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Oconto County man shares story of COVID-19 recovery

Leisner needed a ventilator and after a few days he started to feel better, until suddenly the virus tightened its grip on his health.
Published: Nov. 19, 2020 at 10:38 PM CST
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GREEN BAY, Wis. (WBAY) - We first told you Wednesday how the community came together for an Oconto County man who beat COVID-19.

Now, we’re learning more about Ryan Leisner’s battle with the virus, after he tested positive in mid-July.

“I struggled really had to breathe, and I struggled the whole day with it. Finally, I was just like, I need to go get this checked out. I could barely walk without stopping to take a few breaths, to catch my wind it was that bad,” said Ryan.

He went to HSHS Saint Mary’s in Oconto Falls to get checked out.

“I had to stop six times just to make it into the hospital, and once I got into the hospital, the first thing they said, you probably have COVID.”

The test came back positive and Ryan was transferred to St. Mary’s in Green Bay.

He needed a ventilator and after a few days he started to feel better, until suddenly the virus tightened its grip on his health.

“One thing just turned for the worst and next thing I know, I’m waking up out of a coma after 5 weeks,” said Ryan. “The first thing, I couldn’t move any of my limbs, I could barely move my fingers.”

By then it was late August and Ryan had finally broken a fever, which was in the low 100s.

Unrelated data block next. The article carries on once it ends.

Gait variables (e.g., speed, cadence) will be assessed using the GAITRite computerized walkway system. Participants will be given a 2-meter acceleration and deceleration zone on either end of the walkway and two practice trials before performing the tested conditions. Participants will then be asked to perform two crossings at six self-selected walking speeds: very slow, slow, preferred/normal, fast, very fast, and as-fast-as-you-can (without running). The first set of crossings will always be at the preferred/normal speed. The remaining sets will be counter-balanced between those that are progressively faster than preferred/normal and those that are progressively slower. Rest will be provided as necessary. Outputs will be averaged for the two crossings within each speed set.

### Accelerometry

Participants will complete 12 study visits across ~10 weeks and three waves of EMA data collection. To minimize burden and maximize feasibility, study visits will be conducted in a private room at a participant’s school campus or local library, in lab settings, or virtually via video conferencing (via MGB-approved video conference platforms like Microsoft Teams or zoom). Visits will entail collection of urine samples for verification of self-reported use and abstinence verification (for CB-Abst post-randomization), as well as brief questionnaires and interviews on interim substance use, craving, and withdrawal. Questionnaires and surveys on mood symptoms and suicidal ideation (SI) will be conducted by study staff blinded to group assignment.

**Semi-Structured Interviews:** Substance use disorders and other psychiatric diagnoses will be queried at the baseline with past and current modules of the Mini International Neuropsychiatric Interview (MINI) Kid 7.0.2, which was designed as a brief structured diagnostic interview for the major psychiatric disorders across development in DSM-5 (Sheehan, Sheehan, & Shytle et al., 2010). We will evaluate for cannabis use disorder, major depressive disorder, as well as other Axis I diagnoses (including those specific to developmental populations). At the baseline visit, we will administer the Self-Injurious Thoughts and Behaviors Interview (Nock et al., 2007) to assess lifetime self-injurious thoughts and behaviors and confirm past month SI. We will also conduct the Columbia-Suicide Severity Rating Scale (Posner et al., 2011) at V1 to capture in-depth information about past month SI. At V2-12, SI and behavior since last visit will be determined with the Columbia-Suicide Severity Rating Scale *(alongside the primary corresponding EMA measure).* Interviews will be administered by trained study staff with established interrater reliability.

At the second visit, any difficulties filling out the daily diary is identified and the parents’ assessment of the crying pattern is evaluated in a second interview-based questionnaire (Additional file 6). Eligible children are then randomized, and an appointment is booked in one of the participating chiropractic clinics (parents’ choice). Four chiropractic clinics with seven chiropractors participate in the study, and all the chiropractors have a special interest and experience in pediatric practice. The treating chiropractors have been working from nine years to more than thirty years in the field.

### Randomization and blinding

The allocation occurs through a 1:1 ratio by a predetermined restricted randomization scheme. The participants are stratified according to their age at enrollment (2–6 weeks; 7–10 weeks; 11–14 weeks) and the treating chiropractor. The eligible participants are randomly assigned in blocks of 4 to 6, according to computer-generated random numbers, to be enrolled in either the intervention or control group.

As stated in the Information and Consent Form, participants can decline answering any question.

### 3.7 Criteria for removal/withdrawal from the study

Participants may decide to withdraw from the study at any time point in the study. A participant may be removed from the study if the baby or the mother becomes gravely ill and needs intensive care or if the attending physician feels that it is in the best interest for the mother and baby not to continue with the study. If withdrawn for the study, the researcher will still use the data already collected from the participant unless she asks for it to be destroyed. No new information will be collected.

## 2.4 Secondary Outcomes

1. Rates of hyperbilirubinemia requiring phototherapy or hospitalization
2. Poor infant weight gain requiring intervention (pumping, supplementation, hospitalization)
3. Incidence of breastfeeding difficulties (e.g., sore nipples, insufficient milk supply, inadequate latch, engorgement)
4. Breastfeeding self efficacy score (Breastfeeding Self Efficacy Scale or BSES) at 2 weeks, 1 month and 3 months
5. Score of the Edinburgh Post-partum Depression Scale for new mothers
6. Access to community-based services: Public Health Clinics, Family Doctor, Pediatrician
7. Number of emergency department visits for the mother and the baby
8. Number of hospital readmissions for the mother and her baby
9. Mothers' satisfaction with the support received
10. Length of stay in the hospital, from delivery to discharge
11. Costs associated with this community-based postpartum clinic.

Two negative COVID-19 tests later, he was transferred out of intensive care and to Madison to start rehab for the next three months.

“During that time they were able to take care of me long enough where I started to get my speech back with a speech box, starting to move my arms a bit, starting to move my legs,” said Ryan.

Ryan’s family and friends welcomed him home Wednesday night from Madison, with a fire department escort.

“I didn’t expect it, it’s an unbelievable experience. Coming home, seeing all the vehicles along the side of the road, the lights, all the welcome home signs, it was pretty cool,” said Ryan, while thanking the fire department and his family for showing him how much they care.

Ryan says he’s not sure how he got the virus, but suspects his immune system was a bit weak from having his appendix removed in late May.

“I’m lucky to be one of the few individuals that have survived as bad as I was with the coma, and how COVID almost took me out. It was really touch and go for a while,” said Ryan.

As he counts his blessings and continues down the road to recovery, he’s encouraging others to stay vigilant.

“Live your life, be as safe as possible, if you need to go out, go out, but if you don’t, stay home.”

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